TINA – Irish politics style August 16, 2012Posted by WorldbyStorm in Economy, Irish Politics, The Left, Uncategorized.
I know I’m often parsing Pat Leahy’s analyses in the SBP and sometimes critically. But in a recent piece he had some thoughts that I think were absolutely spot on as regards the now oft-voiced assertion that ‘there’s no other way’ as most recently stated by Pat Rabbitte in respect of an alternative to Fine Gael/Labour in Leinster House.
But Leahy notes that this line may be important to LP TDs in particular, stuck in what they might like to think of as a ‘national government’ implementing policies they don’t particularly like but which they feel are inevitable. If there is no alternative then, so the thinking goes, better them than a.n.others of whatever stripe.
And Leahy makes an excellent point here. The LP had something of a rude awakening during the last referendum when they discovered ‘it wasn’t just the salaries of government special advisers that the doorsteps were complaining about as some later claimed’. No indeed. It was the entirety of the LP’s participation in government. So again, the ’national interest’ line is no harm at all in stiffening sinews.
But he further adds that there’s no particular love lost between many backbenchers and FG and some would have a closer kinship (albeit unstated and sometimes unconscious) with FF. It’s often easy to reduce politics simply down to policy and on that axis LP, FF and FG are appallingly close to each other. But such an approach while useful is methodologically blunt at explaining a broad range of political events and behaviours.
And in terms of approaching collisions the abortion issue is of greater significance than might have been expected in terms of the relationship between FG and the LP. That is if collision there is and it’s not kicked into touch for another generation. My money is on the latter but there more than likely will be some collateral damage either way.
Anyhow, Leahy continues that some issues if not quite resolving themselves are removing themselves from the table. He points, for example, at the troika programme and the payment of bondholders where near enough 80 per cent of the monies have now been paid over. He also rather optimistically argues that the pogramme won’t be there forever. Well, we’ll see. But his broader point makes sense. The environment today won’t be the same in every aspect as the one in three years.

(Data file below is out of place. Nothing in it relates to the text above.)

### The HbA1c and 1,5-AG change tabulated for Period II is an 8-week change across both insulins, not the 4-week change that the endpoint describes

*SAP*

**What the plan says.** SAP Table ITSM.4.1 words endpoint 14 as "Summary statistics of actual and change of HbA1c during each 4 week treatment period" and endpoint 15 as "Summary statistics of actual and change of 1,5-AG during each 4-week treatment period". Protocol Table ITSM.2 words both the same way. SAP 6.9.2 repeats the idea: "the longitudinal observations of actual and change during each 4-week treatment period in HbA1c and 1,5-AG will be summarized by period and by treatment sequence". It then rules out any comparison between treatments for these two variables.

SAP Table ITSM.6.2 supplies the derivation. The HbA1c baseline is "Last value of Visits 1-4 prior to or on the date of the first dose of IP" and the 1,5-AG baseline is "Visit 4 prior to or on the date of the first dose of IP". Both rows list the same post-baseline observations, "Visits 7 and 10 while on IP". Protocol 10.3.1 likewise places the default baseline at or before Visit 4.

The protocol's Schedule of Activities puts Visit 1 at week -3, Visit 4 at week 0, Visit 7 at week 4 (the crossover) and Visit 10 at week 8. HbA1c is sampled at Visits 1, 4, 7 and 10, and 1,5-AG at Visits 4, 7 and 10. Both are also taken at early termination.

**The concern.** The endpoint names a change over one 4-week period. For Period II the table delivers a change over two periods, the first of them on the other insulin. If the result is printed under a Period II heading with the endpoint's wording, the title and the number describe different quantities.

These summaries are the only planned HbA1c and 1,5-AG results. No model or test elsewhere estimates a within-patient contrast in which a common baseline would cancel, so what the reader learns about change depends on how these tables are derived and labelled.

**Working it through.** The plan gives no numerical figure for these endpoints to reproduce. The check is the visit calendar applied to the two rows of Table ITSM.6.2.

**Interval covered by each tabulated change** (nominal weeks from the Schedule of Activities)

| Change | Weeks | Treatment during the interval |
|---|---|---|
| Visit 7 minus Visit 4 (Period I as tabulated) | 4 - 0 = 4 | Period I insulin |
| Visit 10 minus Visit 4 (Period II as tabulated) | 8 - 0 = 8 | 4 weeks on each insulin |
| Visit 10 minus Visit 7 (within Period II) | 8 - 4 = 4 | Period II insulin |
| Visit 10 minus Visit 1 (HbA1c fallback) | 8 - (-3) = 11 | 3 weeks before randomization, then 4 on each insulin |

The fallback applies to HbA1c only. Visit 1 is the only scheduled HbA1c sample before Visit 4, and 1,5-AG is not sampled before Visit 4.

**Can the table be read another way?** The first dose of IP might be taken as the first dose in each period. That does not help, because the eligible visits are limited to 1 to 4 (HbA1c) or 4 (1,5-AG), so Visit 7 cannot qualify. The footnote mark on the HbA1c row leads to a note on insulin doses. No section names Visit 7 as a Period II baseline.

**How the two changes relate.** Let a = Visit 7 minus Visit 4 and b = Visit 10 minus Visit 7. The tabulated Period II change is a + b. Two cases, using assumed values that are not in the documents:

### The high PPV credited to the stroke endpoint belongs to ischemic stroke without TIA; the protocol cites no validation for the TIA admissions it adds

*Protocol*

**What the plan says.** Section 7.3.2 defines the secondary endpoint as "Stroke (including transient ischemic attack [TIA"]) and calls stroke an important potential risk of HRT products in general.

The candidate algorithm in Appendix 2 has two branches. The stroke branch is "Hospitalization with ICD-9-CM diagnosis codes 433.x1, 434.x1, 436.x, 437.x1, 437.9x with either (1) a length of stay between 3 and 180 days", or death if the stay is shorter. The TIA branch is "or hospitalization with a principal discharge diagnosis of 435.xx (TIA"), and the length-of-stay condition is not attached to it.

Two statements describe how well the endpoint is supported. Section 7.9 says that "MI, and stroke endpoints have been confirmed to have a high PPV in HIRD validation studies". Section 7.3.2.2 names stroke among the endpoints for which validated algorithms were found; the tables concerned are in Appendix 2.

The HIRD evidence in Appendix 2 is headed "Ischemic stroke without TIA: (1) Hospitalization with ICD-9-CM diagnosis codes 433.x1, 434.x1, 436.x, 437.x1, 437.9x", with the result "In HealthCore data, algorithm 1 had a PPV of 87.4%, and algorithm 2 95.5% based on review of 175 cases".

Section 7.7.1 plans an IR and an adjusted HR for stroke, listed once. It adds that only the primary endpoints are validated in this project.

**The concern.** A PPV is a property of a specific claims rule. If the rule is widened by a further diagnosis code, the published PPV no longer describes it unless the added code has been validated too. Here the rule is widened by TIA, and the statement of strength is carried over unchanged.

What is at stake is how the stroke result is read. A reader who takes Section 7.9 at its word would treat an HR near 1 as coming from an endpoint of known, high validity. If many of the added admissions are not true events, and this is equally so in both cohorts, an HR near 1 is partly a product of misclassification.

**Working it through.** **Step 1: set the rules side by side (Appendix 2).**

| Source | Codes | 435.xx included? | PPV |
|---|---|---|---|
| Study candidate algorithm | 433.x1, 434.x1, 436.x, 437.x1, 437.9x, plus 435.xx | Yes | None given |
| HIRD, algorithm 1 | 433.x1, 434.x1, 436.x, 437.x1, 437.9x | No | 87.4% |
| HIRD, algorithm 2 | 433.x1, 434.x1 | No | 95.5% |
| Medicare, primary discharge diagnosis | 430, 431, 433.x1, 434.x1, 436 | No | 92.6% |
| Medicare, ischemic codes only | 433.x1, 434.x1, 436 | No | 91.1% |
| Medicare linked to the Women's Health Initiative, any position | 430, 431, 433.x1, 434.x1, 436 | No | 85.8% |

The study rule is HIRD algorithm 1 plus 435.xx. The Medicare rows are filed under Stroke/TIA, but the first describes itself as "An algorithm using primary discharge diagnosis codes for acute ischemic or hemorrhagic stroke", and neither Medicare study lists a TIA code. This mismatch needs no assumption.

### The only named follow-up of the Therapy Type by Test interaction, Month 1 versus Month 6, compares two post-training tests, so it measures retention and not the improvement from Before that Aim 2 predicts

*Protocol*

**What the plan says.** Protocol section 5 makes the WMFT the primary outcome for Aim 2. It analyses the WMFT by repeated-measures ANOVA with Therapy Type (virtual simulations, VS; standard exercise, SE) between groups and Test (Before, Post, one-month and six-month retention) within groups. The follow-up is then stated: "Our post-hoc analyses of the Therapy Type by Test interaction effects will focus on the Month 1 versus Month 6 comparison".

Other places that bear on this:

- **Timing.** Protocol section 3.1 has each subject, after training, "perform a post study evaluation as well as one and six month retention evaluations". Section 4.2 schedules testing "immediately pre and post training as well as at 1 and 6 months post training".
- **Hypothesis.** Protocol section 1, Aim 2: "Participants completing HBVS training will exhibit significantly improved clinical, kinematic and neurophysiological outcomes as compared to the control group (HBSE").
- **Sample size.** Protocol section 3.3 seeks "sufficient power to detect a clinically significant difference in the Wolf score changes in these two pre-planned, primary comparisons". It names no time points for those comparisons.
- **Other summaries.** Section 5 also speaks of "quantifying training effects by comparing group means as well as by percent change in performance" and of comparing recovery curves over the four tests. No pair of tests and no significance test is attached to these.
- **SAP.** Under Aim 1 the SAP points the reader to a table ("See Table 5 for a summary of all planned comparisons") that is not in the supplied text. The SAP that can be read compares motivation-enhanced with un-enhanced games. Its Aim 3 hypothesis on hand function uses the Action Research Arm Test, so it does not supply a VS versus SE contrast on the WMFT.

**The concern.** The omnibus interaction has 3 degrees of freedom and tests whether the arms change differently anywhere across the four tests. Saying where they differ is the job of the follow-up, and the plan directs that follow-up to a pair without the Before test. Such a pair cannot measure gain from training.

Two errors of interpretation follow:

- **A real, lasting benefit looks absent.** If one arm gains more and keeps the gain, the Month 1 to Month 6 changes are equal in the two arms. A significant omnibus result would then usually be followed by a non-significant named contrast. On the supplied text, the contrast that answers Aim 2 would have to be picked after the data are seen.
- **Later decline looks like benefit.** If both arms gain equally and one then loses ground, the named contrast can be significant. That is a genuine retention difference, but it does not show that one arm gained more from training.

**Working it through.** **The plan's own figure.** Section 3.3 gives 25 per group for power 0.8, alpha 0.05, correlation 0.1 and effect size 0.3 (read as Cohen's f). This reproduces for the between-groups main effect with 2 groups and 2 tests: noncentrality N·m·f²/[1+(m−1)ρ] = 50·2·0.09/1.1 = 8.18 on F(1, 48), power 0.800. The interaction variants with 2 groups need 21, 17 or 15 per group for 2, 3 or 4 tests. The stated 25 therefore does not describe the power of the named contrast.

But far from this being good for the LP in particular it might be anything but. He suggests that…
The belief at the top of Labour – and the grounding analyse of its entire political strategy – is that when the economy improves in the second half of this government the political dividend will ensure the re-election of this government.
That raises so many questions I could probably write an individual post on each one. But let’s note the most obvious issues. Firstly that ‘when’ as regards the economy should be changed to ‘if’. Secondly there’s the question as to whether there will be a political dividend? And thirdly if any such dividend exists will it be sufficient to power the LP to re-election?
Each seems highly questionable. Even the most recent instance of a government with LP participation, that of the Rainbow Coalition from the mid-1990s, doesn’t auger well for the party. There despite a range of solid if somewhat uninspiring political achievements (the very sort of thing that the LP yet again seems to be trying to get albeit and tellingly not in the economic sphere) the party lost support (and from their perspective more importantly seats).
To which Leahy would say, ‘well, they know that’ and what they want is ‘definition’. And he notes the noises made about same-sex marriage as being part of that. Without decrying the individual issue I’m not sure that that is sufficient, any more than the introduction of ‘free’ third level education was in the mid 1990s. And it’s hard to think of big ticket items that would sufficiently distinguish the LP from FG (though I’d be interested to hear of any that people think would be game changers).
But Leahy makes an excellent point close to the end of his piece.
It’s not so much that there’s no alternative, it’s that Labour has made it’s choice and must stick with it. In democratic politics there’s always an alternative. In fact there’s always a queue of them.
And that’s true, and were an election held tomorrow one can easily imagine some potential alternatives to the current administration that might arise out of them. And one suspects that Rabbitte, for all the baiting of SF and the Technical Group is well aware of that fact.